Chart 3  |  UK QE and the export mystery

 

The purpose of UK QE was arguably to protect against systemic risk and loosen up the supply of credit in the banking system to enable bank-to-bank lending. It did not have as its primary focus either exports or real growth. However, as the rest of the world started to pull out of the downturn in the wake of the financial crisis, the question of why sterling had depreciated so much without any impact on exports took on renewed importance. The Conservatives, elected in 2010, set export-led growth as its target and set a goal to double UK exports between 2010 and 2020 to a value of £1 trillion.

 

2015-02-23_lessonsFromQE_fig03

 

Figure 3  |  Monthly value of UK exports (USDbn) vs EURGBP spot (value of 1 euro in sterling), June 2001-Dec 2015
Source  |  DeltaMetrics 2015, Bloomberg

 

UK QE started in September 2009 and was boosted further in October and November 2009. In October 2011 an additional £75bn in QE was announced followed by £50bn each in February and July 2012. Rather than causing the value of sterling to drop, the immediate market reaction was for it to strengthen. Interestingly, the terms of trade are negatively correlated with the value of sterling at -0.754. In other words, exports will grow in value in relation to imports as the value of the currency depreciates. This is exactly as it should be. Yet the facts demonstrate a very weak correlation (0.466) between the value of sterling and exports. QE has strengthened rather than weakened sterling, as in the US, especially against the euro but even so, sterling has not returned to its levels against the euro of 2001 and has therefore depreciated over the whole period, as have exports.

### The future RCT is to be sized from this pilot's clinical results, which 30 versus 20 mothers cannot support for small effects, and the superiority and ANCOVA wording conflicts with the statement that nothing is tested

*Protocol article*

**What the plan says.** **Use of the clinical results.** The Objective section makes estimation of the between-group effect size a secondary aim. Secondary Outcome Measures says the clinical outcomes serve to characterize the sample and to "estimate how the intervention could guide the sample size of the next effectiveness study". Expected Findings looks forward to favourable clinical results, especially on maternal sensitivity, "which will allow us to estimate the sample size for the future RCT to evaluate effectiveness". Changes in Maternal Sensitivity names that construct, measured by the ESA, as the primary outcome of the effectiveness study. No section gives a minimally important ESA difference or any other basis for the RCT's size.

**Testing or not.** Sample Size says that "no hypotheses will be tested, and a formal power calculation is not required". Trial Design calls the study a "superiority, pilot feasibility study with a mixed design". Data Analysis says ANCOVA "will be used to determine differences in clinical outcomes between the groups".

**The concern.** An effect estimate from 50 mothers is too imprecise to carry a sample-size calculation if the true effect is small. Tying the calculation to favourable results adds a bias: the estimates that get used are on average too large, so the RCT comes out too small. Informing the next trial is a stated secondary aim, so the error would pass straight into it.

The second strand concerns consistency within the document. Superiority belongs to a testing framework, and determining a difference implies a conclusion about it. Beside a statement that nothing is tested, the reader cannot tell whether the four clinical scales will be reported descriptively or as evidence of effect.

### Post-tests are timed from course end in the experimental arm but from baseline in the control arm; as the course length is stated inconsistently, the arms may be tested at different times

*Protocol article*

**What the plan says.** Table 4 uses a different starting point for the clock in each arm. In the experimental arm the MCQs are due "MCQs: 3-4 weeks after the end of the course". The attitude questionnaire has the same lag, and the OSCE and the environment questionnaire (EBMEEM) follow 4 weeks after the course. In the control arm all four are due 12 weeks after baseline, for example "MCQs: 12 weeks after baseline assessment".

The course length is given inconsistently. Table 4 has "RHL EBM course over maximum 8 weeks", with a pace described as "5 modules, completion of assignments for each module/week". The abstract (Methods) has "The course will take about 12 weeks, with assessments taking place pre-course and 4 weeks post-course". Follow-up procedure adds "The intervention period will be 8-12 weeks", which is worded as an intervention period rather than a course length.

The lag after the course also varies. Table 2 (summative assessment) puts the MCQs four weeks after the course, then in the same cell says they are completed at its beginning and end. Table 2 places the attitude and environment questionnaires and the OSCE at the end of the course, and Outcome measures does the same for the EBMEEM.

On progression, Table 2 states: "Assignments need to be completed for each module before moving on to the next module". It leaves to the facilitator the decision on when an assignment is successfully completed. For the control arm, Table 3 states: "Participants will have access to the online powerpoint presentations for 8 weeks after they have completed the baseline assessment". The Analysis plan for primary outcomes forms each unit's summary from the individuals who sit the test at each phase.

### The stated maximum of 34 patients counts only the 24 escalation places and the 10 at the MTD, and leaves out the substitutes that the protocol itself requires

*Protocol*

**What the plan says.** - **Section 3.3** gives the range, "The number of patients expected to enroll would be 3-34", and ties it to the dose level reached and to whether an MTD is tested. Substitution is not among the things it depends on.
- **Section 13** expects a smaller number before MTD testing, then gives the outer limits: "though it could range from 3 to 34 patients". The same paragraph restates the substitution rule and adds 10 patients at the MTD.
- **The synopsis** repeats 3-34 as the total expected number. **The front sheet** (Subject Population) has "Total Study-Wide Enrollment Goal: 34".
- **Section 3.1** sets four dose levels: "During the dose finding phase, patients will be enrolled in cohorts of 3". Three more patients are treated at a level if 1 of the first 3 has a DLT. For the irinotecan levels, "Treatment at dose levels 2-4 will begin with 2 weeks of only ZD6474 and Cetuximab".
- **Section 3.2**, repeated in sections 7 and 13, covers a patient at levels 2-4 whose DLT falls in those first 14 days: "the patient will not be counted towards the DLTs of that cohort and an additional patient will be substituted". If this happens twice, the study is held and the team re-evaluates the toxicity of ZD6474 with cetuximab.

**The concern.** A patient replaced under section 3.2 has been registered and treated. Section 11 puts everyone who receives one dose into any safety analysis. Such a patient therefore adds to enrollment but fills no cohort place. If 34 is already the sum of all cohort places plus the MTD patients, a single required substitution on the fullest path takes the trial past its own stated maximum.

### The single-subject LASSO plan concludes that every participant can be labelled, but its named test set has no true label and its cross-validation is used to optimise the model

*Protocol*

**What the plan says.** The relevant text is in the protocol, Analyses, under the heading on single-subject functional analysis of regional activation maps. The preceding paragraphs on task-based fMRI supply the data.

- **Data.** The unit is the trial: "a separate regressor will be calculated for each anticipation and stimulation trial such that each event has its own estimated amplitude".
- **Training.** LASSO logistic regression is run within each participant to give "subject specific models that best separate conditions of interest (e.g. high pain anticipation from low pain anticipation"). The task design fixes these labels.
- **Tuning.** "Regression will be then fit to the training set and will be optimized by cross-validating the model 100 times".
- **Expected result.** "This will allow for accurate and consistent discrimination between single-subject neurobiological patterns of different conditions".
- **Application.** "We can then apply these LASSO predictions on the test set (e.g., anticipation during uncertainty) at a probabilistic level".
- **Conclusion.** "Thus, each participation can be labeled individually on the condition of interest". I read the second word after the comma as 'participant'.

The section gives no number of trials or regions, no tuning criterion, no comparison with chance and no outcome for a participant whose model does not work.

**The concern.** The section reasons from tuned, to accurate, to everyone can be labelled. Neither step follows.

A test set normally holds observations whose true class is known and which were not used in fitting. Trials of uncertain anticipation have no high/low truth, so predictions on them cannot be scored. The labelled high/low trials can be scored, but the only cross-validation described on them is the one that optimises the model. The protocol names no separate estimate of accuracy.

Chart 4  |  QE in Europe – a combination of both?

 

Previous trade views have expressed scepticism at the impact on trade of any reduction in the value of the euro. Like Japan, the eurozone’s trade is highly currency inelastic and, as a result, the depreciation of the euro is unlikely substantially to increase exports and therefore provide a much-needed boost to growth.

 

2015-02-23_lessonsFromQE_fig04

 

Figure 4  |  Monthly value of eurozone exports (USDbn) vs Dax Index, Last Price Monthly, June 2001-Dec 2015
Source  |  DeltaMetrics 2015, Bloomberg

 

However, it is likely that the value of European stock markets could increase substantially. The Dax has reached all-time highs since QE was announced and this creates as substantial a disconnect between economic fundamentals and equities in Europe as there has been in the US and the UK. But this QE-induced asset boost, unlike in the US, comes without an accompanying boost to the real economy in the form of infrastructure spending. Instead, it may well come with restrictions on real growth if sovereign responsibility is tied to austerity rather than structural reform and long-term growth.

Policy makers in Europe now have to ask which lessons they want to learn, and from which chart.